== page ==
BOUNTIFUL — The funerals for a couple who planned to welcome their first child this week have been scheduled to take place at the same reception center where they planned to exchange wedding vows this summer, family members say.
“We can’t give them a wedding now,” said Jen Halterman, the mother of Kelsey Halterman.
Kelsey Halterman, 21, and her fiance, Garrett Barker, 22, died Saturday morning after their Dodge pickup truck slid off an icy Interstate 215 overpass and crashed.
The two, who were living in West Valley, were on their way to work at Utah Animal Care Center in Bountiful at the time of the accident. The couple’s unborn son, whom they planned to name Sage, also died following an emergency delivery as a result of injuries sustained in the accident.
Five dogs that were inside the truck also died of injuries sustained in the accident.
For Jen Halterman, of Colorado, and her ex-husband, Navy Chief Dan Halterman, of Mt. Vernon, Wash., Sage would have been their first grandson. Both had planned to be in Utah to meet their grandson at the time of his birth, which was scheduled for Sunday. Now both are in Utah planning a funeral for the couple and their grandson.
Jen Halterman said her daughter wanted to be married in the Mitchell Barn reception center, 1428 Sunset Drive, in Kaysville. Now, a viewing is planned from 6 p.m. to 8 p.m. Wednesday at the center, with the funeral planned for noon Thursday at the center.
The Haltermans, along with Barker’s parents, describe the couple as two of the kindest people, who both loved animals and also were willing to do anything to help another person.
Dan Halterman said Garrett Barker drove to Washington with his daughter to ask “for her hand in marriage. That showed me he had honor and character, which isn’t common these days.”
The couple spent a few days in Washington, and “I could see what an awesome couple they were. They were a perfect match. Definitely meant for each other,” Dan Halterman said, taking a moment to gain his composure.
Barker’s adoptive parents, Mirjam and Jay Barker, of North Ogden, described the boy who came into their lives 14 years ago as a “sweet, loving little boy from the get-go.”
“You expect your children to bury you, not you burying a child,” said Jay Barker, wiping tears from his eyes.
Ron Boweter, of Roy, Garrett Barker’s birth father, said he and his son were building a frog tank, which is half done.
“He always had a soft heart toward animals and such,” Boweter said, choking back tears. “I could never imagine (my son’s death) in a million years. This is definitely the worst thing I’ve been through. Hold your kids tight. Tell them to take care in everything they do.”
Boweter said he has been overwhelmed with the love and support the community and family have shown the past few days for the son who spent many weekends going wave-running with him at Pineview Reservoir and Utah Lake.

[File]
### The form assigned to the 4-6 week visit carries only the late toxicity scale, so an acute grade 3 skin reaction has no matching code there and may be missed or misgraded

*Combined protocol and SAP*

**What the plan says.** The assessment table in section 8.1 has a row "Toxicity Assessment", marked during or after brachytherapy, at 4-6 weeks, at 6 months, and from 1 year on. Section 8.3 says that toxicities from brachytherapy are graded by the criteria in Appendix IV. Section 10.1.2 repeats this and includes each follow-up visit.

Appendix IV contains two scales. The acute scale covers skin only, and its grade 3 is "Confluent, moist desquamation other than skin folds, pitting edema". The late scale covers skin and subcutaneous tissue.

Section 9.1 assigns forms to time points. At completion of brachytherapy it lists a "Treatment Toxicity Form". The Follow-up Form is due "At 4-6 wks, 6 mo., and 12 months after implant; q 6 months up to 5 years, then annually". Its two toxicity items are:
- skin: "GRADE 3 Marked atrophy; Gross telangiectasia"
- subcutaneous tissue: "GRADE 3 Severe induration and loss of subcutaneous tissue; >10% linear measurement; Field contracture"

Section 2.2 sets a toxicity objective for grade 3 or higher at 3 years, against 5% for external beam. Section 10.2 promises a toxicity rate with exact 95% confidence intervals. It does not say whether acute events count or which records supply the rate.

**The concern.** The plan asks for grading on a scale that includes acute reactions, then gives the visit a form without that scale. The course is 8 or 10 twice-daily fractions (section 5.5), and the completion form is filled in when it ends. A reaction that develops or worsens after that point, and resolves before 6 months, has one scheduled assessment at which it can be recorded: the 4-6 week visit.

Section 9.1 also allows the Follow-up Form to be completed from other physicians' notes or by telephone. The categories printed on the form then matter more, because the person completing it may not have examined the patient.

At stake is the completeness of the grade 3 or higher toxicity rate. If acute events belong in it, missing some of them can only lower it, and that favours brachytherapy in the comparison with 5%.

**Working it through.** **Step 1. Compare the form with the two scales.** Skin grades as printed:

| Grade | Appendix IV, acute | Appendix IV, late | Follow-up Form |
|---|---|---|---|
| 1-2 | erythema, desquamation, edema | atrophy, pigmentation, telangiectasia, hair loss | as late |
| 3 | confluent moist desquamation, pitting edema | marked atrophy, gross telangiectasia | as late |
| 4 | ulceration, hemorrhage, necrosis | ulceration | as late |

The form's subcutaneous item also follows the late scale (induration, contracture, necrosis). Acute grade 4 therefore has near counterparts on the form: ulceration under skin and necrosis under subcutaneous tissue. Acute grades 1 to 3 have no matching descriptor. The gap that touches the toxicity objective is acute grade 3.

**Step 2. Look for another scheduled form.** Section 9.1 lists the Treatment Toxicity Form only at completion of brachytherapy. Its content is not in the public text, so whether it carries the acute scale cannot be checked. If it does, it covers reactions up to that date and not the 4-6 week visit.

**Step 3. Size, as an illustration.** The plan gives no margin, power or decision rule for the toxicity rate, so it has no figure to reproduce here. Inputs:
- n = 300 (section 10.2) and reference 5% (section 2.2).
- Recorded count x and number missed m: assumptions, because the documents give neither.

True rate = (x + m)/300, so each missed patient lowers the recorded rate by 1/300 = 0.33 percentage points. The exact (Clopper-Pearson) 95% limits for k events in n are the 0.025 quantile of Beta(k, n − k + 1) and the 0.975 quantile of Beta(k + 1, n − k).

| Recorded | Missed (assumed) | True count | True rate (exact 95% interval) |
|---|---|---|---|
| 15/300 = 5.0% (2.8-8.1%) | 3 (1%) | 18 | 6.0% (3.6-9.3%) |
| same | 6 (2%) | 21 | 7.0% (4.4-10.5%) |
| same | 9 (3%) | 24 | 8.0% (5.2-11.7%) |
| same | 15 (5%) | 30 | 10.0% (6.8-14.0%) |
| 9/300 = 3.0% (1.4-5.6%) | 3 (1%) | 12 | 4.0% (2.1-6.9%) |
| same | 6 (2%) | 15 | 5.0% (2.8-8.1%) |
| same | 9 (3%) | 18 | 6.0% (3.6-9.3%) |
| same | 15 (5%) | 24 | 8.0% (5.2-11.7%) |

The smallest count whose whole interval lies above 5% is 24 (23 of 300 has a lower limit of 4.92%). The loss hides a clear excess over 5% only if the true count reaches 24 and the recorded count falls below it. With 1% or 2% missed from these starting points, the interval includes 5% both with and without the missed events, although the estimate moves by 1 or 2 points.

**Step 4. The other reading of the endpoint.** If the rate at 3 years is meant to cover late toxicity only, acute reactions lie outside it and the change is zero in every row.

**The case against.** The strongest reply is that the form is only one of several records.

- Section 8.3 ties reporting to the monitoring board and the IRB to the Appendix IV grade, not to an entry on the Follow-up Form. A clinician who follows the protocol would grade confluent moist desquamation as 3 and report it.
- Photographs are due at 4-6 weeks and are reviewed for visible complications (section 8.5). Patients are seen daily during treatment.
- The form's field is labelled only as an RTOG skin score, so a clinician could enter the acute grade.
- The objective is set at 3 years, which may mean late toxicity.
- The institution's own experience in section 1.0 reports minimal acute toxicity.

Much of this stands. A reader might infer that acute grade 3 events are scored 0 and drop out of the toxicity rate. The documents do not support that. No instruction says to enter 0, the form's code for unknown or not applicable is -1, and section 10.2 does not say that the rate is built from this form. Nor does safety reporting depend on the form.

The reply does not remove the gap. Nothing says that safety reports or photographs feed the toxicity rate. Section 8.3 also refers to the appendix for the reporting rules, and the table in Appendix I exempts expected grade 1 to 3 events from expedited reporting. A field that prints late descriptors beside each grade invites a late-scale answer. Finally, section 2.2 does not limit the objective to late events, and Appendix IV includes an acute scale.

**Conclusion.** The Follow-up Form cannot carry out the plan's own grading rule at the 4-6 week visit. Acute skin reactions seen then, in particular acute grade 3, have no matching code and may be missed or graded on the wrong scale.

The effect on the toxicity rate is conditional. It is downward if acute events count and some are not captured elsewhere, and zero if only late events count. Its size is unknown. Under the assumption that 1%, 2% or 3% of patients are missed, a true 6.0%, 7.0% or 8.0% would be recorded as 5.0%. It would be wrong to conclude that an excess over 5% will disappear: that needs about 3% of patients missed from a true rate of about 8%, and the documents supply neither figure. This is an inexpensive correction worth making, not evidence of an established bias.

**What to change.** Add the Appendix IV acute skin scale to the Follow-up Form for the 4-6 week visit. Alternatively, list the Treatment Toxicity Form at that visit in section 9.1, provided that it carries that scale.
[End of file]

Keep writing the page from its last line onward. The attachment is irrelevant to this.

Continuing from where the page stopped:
Tonya Monard, of West Valley, said she too is surprised by and appreciates all the support they have received. Monard is Garrett Barker’s birth mother.
On Saturday, when news about the couple’s death reached friends, many, including those who live in North Ogden, drove to Monard’s house to offer support and help.
“Garrett has such amazing friends,” she said, also choking back tears.
Garrett Barker and Kelsey Halterman were living with Monard at the time of their death. They were saving money to buy a house and did everything together, Monard said.
They also shared a love for animals. Along with their five dogs, the two had four cats, six snakes, a bearded dragon, a lizard and a tarantula, Monard said.
Dr. Pam Nichols at the clinic where the two worked said the pair “grew up here. They came here young and they matured here.”
Kelsey Halterman started working at the clinic when she was 17. Garrett Barker started working there as a volunteer about 18 months ago and “made himself so invaluable we had to hire him,” Nichols said.
The two were known for taking in foster animals, caring for them and then finding permanent homes for them.
Kelsey Halterman’s mother called her daughter “the animal whisperer. Before she was 2 years old she could get any animal to do anything for her. She could calm them down.”
It was difficult Monday morning when the clinic opened, Nichols said.
The couple were both looking forward to the birth of their son. Nichols said, her voice cracking with grief, that Kelsey Halterman told her on Friday, “I just can’t wait to hold him and look into his face.”
An account has been set up for anyone who wants to help the families with funeral expenses, Monard said. It is under “Garrett and Kel Boweter” at America First Credit Union.